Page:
Representing Global Capital
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Karl Marx, writing in the Grundrisse in 1857, anticipated how the contradictions of Capital could spur on the "annihilation of space by time." He wrote,

While capital ...must strive to tear down every exchange and conquer the whole earth for its markets, it strives on the other side to annihilate this space with time." (538-539)

Throughout the pages that comprise this project, we have repeatedly referred to matters of speed - from the speed of production to speed of consumption and gratification to the speed of information flows. Certainly, advertising has done its best to equate gains in speed with general notions of progress - how often have you heard an ad refer to gaining time because of the use of a particular product? In a world seemingly packed to capacity with things to do and places to be, the technology of speed promises to deliver us to a better place.

Breaking speed-barriers is not a new obsession. Speed of movement not only signals our capacity for overcoming the fixity of geographical distance (space), it also has come to suggest the possibility for increased efficiency and productivity. Since its inception, capitalism has measured value in terms of time inputs since the amount of labor required to produce a commodity could most easily be measured in units of time. So it stands to reason that our 'common-sense' understanding of technologies of speed connote a future liberation from material scarcity. In contemporary society, where time itself has become perceived as a scarce resource, appeals to instantaneity and immediacy are quite seductive. Has speed annihilated spatial distance? Paul Virilio writes that one of the most revolutionary transformations occurring today "is the invention of a perspective of real time.

Real time now prevails above both real space and the geosphere. The primacy of real time, of immediacy, over and above space and surface is a fait accompli and ushers a new epoch. Something nicely conjured up in a (French) advertisement praising cellularphones with the words: "Planet Earth has never been this small". This is a very dramatic moment in our relation with the world and for our vision of the world. (Virilio, 1995)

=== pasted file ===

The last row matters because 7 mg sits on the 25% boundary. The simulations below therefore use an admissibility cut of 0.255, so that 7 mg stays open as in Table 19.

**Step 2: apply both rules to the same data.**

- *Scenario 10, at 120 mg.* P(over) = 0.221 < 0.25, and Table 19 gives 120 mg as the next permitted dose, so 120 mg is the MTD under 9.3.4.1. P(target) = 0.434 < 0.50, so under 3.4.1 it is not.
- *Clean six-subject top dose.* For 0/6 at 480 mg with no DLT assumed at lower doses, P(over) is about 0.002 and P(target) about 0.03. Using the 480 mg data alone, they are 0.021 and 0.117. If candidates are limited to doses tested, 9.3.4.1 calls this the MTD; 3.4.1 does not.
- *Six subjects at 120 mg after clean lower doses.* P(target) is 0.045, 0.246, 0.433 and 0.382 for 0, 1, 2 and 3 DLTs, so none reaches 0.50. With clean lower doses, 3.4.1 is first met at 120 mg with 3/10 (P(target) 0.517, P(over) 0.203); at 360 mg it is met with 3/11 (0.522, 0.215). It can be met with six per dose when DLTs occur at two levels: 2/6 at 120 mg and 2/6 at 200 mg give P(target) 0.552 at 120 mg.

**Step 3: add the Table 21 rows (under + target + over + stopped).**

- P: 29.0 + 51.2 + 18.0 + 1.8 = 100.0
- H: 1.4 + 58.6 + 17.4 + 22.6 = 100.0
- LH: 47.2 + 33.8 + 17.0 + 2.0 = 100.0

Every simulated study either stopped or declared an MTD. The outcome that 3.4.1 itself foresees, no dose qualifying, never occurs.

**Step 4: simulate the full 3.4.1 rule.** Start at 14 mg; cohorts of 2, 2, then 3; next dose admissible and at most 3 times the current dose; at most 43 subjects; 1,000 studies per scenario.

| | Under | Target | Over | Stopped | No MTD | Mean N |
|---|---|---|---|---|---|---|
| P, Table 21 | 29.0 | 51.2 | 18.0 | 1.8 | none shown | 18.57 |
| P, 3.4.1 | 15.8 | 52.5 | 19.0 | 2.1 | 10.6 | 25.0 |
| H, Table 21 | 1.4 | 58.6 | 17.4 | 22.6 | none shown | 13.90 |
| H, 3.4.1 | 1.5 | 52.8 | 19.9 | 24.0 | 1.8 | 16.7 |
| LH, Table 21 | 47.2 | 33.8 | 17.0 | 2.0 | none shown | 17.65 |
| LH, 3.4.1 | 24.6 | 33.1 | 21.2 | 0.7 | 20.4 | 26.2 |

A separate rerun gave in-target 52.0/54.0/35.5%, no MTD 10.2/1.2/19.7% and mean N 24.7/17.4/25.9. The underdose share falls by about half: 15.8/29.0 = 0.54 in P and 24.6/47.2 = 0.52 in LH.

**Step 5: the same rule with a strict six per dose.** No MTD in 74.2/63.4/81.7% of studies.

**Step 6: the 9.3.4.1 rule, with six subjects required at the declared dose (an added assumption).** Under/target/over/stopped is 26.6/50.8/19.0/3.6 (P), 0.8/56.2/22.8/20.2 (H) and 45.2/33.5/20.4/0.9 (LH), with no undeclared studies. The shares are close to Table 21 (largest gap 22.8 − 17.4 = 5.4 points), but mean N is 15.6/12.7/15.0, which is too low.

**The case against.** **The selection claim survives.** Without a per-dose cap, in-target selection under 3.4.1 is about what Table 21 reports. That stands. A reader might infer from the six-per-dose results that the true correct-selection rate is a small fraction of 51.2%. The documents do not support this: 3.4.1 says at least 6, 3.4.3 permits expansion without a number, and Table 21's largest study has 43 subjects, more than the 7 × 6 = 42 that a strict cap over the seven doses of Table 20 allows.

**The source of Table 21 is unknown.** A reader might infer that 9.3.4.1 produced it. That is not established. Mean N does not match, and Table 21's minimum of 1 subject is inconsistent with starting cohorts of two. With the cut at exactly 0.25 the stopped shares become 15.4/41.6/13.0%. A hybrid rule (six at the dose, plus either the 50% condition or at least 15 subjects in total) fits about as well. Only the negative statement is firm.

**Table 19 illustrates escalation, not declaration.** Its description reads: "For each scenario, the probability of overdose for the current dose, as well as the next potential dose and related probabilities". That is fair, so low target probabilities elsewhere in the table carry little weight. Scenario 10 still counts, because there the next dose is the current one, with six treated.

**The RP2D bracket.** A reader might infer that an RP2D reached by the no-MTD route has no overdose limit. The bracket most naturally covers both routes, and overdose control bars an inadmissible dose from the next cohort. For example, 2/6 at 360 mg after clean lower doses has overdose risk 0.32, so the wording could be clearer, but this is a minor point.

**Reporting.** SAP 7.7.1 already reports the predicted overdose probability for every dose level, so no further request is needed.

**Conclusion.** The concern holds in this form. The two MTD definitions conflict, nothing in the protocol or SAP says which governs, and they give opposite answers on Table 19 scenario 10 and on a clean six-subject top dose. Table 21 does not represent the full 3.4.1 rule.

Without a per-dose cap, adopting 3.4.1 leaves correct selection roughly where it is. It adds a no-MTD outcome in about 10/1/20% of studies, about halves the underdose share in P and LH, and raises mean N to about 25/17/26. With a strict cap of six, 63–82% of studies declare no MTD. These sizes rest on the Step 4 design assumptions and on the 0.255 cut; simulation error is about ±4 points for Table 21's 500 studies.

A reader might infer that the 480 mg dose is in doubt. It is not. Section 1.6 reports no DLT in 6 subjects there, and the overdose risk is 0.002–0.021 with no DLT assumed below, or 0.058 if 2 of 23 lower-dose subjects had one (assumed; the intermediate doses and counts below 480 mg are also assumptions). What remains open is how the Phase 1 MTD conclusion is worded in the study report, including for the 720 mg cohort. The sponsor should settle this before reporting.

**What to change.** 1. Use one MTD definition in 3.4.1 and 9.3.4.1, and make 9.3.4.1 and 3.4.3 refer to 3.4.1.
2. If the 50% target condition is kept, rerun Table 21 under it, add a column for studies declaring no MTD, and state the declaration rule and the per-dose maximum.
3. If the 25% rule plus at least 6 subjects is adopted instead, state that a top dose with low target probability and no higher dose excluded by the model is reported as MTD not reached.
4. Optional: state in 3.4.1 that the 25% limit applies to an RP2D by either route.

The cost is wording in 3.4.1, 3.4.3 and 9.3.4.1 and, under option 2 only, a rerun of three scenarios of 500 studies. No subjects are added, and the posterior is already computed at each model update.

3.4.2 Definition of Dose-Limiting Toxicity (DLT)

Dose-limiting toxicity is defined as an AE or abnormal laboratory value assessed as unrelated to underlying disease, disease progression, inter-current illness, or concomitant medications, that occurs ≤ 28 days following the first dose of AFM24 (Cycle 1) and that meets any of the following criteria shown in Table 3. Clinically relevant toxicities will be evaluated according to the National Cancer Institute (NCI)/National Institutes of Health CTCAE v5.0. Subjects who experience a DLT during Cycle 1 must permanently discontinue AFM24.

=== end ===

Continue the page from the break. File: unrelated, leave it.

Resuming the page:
Virilio sees a dark side to the hegemony of speed. Sometimes referred to as time-space compression, sometimes as deterritorialization, this process threatens/promises to transform not only the ways in which we work and do business, but also the ways in which we live our private lives. How do corporate ads represent speed is in our lives?

Here it is important once again to distinguish between what actually goes on in the world and how it is represented, or at least leave open the question of how these are related. Our own position at present is that while time-space compression and deterritorialization are real processes, they produce neither homogeneous time nor homogeneous space. Though this is the first impression that one might have after viewing the commercials in our database, closer inspection of these ads reveals a far more contradictory set of representations. Indeed, while "faster" is everywhere presumed to be the goal in these commercials, the technologies of speed and commodification are no less obsessed with repetition - so much so that latent meanings of speed in the ads suggest that efforts at eclipsing space have placed us in an infinite loop. Perhaps this is part of what Virilio means when he says that hyperspeed induces a "loss of orientation."

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© Copyright 1998-2003
Robert Goldman, Stephen Papson, Noah Kersey